Source: Musée Carnavalet
In 1821 Charles Nodier, poet, novelist and librarian, was 41 years old and happily married. He set off to travel from his home in Paris to make the long journey to Scotland.
The journey from Dieppe to Brighton was so rough that the sailboat ferry was blown off course. Nodier and his fellow passengers endured a crossing of thirty-two hours. It should have taken a mere ten. Continue reading
Source gallica.bnf.fr / BnF
In 1862, Ernest Sazerac de Limagne published a collection of short stories called “Le Touriste au salon”. Some were fictional accounts of “getting away from it all” in France. Others were set in more exotic locations such as Switzerland, Scotland … and Brighton.
The name BRIGHTON seems to hold an enduring fascination for French artists in all disciplines. Here is a first example.
In 1891 Leopold Wenzel, the Italian-born Musical Director of the Empire Theatre in London, wrote the music for a ballet called “By the Sea”. This is the poster for that very same ballet when it transferred to the Olympia in Paris.
The new name did not seem to convince even the French critics that there was much of Brighton in this sparkling ballet … apart, perhaps, from the sparkle. Continue reading
A southern French game similar to bowls but played, usually on a sand or gravel surface, with metal balls which are thrown toward the jack. (Oxford English Dictionary 2017) Pronunciation: Brit. /ˌpeɪˈtɒŋk/
Provençal pèd tanco « pied fixé » (au sol) (Le Grand Robert de la langue française 2001) [From the provençal “ped tanco” feet fixed to the ground.]
Le jeu de boules dénommé pétanque n’est pratiqué qu’à de petites distances, sans être assujetti à des règles précises. (Nouveau Larousse universel 1948)*
Source gallica.bnf.fr / BnF
Dear Monsieur Henry,
Whilst strolling in Paris last week, I noticed this advertisement for your excellent establishment. However, I would wish to draw your attention to the fact that, if you do indeed have a factory in Brighton as you state, you do not know our town well as you are clearly unable to spell its name correctly.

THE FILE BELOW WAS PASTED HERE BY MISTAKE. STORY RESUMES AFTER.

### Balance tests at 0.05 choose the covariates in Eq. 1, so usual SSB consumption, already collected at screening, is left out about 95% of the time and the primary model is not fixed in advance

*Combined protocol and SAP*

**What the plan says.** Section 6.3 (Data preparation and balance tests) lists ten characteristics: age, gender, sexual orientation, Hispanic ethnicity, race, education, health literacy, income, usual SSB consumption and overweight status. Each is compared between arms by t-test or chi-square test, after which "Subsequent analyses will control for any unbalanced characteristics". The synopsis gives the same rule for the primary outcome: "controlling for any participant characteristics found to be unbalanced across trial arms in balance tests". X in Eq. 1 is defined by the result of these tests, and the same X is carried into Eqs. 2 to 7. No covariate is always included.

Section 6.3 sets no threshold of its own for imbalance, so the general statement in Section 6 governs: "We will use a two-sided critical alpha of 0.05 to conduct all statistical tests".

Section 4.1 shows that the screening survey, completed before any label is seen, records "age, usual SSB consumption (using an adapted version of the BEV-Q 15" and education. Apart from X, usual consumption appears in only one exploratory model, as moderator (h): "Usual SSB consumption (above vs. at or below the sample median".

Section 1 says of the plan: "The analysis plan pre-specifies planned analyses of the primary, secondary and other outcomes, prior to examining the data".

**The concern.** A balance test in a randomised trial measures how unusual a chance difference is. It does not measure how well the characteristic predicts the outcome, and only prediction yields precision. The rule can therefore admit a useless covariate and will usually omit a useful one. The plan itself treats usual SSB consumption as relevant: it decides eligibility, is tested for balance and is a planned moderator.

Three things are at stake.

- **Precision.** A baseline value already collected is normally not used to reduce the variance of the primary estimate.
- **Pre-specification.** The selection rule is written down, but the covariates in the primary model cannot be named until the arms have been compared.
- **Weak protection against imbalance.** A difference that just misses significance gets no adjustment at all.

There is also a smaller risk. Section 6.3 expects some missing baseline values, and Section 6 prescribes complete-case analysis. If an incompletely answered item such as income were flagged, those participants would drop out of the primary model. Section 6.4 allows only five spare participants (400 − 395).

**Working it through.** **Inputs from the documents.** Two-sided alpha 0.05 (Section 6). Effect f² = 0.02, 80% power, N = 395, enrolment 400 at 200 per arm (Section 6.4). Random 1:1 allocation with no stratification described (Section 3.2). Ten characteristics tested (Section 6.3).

A concerned Brightonian
Alexander Holroyd, seen here with his suppléante (substitute) Laure Philippon, is the newly elected député who will represent French nationals living in north-west Europe but outside of France. M. Holroyd beat his Socialist rival by a massive 70% to 30%. But he himself has something to say about that. Continue reading
Congratulations to Stephen Saunders B.E.M. who completed the London to Brighton Bike ride today. Was it memory of General de Gaulle’s broadcast on June 18th 1940 or a celebration of today’s second round of the French General Election? Either way, good to see a French flag fluttering in Brighton. Thank you Stephen.
This is Alexandre Holroyd, potentially the new M.P. (député) who will represent French nationals living in Brighton and Hove – as well as those across a vast swathe of north-west Europe. Continue reading
Last month (May 2017), this stencilled message (The National Front shall never pass in Brighton) adorned the pavement around the Mercure Hotel on Brighton seafront. The hotel had just been used as the polling station for the French presidential election. Next Sunday (4 June) will see the same hotel used for the parliamentary elections for French nationals in Brighton and Hove. Continue reading
French voters living in the United Kingdom came down firmly in favour of Emmanuel Macron as their next President. The French community in Brighton and Hove did not buck the trend.
No official separate figures exist for the Brighton bureau de vote (polling station) held in the Mercure Hotel on Brighton seafront on 7 May 2017. However, the Honorary Consul for Sussex, le commandant François Jean, is reassuring that the Brighton figures reflect those of the UK as a whole. Continue reading